Drogues are small drag devices that have several beneficial effects on the life raft. They reduce the rate of drift, so the raft stays closer to the position where the boat was abandoned. They orient the raft relative to the wind, so that the door or other openings can be aligned with the wind (or protected from the wind). They keep the upwind edge of the life raft on the water so that wind doesn’t get under the raft and help in capsizing it. Drogues can also be pulled from the water if it makes sense to increase the drift rate of the raft. This might be desirable if a vessel founders upwind of a shipping route, for example.
Ballast systems vary by type of raft, but generally consist of several large “bags” which hang below the floor of the raft. These fill with water soon after the raft is deployed. In other cases, the ballast system is a single large fabric structure that fills with water. Ballast systems increase the stability of the raft by adding peripheral weight to the raft floor, increase the stability by blocking wind that might get under the raft to capsize it and reduce the rate of wind drift due to the increased drag.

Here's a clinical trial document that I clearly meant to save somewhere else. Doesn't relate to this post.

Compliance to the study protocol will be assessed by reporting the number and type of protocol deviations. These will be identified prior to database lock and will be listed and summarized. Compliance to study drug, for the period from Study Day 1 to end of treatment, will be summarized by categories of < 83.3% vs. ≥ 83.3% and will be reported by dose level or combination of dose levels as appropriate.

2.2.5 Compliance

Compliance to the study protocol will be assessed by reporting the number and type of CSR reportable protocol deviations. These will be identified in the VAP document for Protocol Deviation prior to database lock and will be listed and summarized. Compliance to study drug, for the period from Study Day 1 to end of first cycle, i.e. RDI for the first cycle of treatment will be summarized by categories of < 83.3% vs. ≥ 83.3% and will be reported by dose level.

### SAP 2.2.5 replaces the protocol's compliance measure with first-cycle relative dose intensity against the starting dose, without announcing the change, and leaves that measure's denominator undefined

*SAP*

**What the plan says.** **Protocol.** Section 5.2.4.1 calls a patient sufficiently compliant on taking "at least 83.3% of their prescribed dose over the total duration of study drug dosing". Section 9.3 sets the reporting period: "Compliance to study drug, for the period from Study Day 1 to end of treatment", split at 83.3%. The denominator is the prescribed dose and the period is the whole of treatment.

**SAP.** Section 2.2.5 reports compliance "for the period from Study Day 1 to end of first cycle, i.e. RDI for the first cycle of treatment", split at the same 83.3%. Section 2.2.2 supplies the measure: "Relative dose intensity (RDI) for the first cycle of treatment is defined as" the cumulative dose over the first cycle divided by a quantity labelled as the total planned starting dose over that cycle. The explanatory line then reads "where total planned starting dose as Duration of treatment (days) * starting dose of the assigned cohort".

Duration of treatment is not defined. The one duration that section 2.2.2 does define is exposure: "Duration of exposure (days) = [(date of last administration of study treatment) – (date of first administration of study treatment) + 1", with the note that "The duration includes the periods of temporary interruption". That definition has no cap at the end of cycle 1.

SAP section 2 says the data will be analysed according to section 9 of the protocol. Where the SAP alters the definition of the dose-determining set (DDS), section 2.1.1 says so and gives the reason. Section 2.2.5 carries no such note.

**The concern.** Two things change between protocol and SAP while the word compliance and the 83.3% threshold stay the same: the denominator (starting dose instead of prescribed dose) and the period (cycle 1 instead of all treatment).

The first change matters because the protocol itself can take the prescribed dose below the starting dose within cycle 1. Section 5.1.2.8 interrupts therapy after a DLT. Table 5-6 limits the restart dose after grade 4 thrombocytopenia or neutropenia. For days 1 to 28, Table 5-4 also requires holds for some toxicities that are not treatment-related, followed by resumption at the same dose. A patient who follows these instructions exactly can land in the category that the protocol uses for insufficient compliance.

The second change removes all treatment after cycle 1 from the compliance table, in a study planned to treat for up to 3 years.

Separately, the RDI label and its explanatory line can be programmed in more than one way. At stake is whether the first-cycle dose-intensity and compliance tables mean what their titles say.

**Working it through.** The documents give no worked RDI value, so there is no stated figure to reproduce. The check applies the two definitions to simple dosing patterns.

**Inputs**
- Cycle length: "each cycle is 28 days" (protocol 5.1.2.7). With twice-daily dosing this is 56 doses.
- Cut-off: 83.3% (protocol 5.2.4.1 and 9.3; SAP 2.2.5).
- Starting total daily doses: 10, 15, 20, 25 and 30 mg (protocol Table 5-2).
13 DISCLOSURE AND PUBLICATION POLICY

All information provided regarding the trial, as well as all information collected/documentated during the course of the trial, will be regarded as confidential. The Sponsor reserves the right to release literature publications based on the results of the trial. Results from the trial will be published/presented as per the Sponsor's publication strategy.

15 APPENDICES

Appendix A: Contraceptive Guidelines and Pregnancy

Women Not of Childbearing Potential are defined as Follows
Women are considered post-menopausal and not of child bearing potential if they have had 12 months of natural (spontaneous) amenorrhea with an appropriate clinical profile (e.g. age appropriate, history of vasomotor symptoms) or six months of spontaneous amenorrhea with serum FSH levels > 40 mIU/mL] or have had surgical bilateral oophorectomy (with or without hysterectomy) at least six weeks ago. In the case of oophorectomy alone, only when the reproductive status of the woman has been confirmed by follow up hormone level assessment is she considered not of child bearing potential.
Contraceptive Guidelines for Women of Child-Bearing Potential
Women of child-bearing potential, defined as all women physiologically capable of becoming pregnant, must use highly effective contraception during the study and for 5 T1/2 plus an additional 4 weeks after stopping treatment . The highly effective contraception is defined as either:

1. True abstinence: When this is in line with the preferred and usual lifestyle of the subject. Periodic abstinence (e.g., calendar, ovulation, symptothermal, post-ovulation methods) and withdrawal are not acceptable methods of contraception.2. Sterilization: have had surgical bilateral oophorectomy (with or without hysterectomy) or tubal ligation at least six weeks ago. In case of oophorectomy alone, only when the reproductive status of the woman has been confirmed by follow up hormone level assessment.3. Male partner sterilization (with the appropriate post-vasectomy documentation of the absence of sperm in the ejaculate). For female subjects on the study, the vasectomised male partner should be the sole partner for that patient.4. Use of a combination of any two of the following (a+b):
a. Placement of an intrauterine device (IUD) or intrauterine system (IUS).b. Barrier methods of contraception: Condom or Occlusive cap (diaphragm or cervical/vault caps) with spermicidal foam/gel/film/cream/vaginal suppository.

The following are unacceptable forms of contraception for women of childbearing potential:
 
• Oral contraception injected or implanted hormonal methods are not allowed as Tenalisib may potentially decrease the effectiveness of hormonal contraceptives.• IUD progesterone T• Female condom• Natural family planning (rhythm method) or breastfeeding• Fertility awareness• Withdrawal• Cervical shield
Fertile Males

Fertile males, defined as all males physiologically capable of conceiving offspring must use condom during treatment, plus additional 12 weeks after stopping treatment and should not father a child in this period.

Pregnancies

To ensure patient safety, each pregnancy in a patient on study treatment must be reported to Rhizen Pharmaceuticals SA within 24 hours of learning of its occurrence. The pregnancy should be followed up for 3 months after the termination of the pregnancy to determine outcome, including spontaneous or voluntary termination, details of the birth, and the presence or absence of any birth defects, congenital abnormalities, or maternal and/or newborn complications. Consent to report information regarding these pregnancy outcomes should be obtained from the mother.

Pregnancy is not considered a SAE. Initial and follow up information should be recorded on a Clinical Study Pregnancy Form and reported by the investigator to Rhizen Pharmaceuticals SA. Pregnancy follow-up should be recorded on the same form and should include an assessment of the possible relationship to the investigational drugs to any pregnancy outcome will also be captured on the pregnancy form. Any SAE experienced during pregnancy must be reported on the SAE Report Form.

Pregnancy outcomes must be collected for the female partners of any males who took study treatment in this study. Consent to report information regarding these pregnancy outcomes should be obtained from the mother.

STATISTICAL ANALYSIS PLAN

LAUNCHING THE RAFT
Life rafts are vulnerable between the time they are inflated and when they are cut free from the mother ship. While durable when at sea, they are made from relatively thin fabric that can be cut by a damaged hull, a wind vane, part of a mast, or virtually any sharp object on the vessel.
Therefore, it makes sense to launch the raft on the leeward side of the vessel and to keep it on a short tether. But when should it be launched? Therein lies a problem. In many sea survival instances, sailors have launched their rafts prematurely, “just in case” things get worse quickly. The problem is two-fold. Rafts become increasingly attractive compared to the vessel that is sinking/burning/losing her rudder/losing her keel. The motivation to jump ship increases by the second. Rafts are also vulnerable, as discussed above. It becomes more urgent to abandon ship because the raft may fail if it is kept alongside the vessel.
These two issues have resulted in instances of crews abandoning vessels that are later found to be floating. And, as we’ve said before, a floating boat is almost always preferable to a life raft.
Chuck Hawley is a lifelong sailor, having sailed over 40,000 miles on a variety of power and sail vessels ranging from ultralight 24 footers to the 125’ catamaran PlayStation. Chuck is a nationally known speaker on marine safety, and is the chair of the US Sailing Safety at Sea Committee, as well as being a Powerboat Instructor for US Sailing. Chuck worked for West Marine for 30 years and held positions in marketing, merchandising, stores, and internet divisions. He is currently a marine industry consultant in strategic planning and product development. He lives in Santa Cruz, CA with his wife Susan and five daughters, and is a partner in an Alerion Express 38 Yawl.
(Published in the May 2014 issue of BWS)